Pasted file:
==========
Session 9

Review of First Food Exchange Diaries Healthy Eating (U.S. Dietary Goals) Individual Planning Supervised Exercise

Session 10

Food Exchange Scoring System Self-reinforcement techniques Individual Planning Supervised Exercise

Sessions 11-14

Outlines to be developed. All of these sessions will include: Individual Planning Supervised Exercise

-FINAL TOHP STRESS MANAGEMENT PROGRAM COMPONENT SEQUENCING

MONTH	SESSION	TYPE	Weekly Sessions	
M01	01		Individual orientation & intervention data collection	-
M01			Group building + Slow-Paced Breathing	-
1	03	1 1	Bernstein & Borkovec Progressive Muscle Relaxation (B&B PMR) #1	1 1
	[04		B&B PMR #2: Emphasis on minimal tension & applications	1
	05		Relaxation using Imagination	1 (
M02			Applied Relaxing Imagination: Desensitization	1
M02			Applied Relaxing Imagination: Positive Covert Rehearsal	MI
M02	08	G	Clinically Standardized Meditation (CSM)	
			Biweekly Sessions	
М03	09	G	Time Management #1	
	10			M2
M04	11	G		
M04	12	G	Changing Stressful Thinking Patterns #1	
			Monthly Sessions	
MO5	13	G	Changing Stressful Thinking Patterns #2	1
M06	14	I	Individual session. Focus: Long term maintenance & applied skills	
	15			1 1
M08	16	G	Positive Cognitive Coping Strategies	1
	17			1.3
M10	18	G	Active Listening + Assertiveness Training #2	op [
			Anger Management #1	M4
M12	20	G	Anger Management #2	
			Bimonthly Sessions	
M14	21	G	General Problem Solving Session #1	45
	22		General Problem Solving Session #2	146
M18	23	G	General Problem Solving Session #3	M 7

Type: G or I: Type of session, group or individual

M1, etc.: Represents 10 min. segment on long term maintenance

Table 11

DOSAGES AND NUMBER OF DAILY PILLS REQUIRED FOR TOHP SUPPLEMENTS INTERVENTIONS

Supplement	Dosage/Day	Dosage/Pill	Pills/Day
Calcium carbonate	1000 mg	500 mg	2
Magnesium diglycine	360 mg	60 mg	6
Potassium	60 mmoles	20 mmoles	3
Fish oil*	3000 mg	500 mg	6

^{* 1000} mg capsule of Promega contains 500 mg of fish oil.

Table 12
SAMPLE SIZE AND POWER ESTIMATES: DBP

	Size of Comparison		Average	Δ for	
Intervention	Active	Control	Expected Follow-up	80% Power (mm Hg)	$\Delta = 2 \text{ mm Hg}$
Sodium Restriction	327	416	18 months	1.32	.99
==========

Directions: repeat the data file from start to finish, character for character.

Session 9

Review of First Food Exchange Diaries Healthy Eating (U.S. Dietary Goals) Individual Planning Supervised Exercise

Session 10

Food Exchange Scoring System Self-reinforcement techniques Individual Planning Supervised Exercise

Sessions 11-14

Outlines to be developed. All of these sessions will include: Individual Planning Supervised Exercise

-FINAL TOHP STRESS MANAGEMENT PROGRAM COMPONENT SEQUENCING

MONTH	SESSION	TYPE	Weekly Sessions	
M01	01		Individual orientation & intervention data collection	-
M01			Group building + Slow-Paced Breathing	-
1	03	1 1	Bernstein & Borkovec Progressive Muscle Relaxation (B&B PMR) #1	1 1
	[04		B&B PMR #2: Emphasis on minimal tension & applications	1
	05		Relaxation using Imagination	1 (
M02			Applied Relaxing Imagination: Desensitization	1
M02			Applied Relaxing Imagination: Positive Covert Rehearsal	MI
M02	08	G	Clinically Standardized Meditation (CSM)	
			Biweekly Sessions	
М03	09	G	Time Management #1	
	10			M2
M04	11	G		
M04	12	G	Changing Stressful Thinking Patterns #1	
			Monthly Sessions	
MO5	13	G	Changing Stressful Thinking Patterns #2	1
M06	14	I	Individual session. Focus: Long term maintenance & applied skills	
	15			1 1
M08	16	G	Positive Cognitive Coping Strategies	1
	17			1.3
M10	18	G	Active Listening + Assertiveness Training #2	op [
			Anger Management #1	M4
M12	20	G	Anger Management #2	
			Bimonthly Sessions	
M14	21	G	General Problem Solving Session #1	45
	22		General Problem Solving Session #2	146
M18	23	G	General Problem Solving Session #3	M 7

Type: G or I: Type of session, group or individual

M1, etc.: Represents 10 min. segment on long term maintenance

Table 11

DOSAGES AND NUMBER OF DAILY PILLS REQUIRED FOR TOHP SUPPLEMENTS INTERVENTIONS

Supplement	Dosage/Day	Dosage/Pill	Pills/Day
Calcium carbonate	1000 mg	500 mg	2
Magnesium diglycine	360 mg	60 mg	6
Potassium	60 mmoles	20 mmoles	3
Fish oil*	3000 mg	500 mg	6

^{* 1000} mg capsule of Promega contains 500 mg of fish oil.

Table 12
SAMPLE SIZE AND POWER ESTIMATES: DBP

	Size of Comparison		Average	Δ for	
Intervention	Active	Control	Expected Follow-up	80% Power (mm Hg)	$\Delta = 2 \text{ mm Hg}$
Sodium Restriction	327	416	18 months	1.32	.99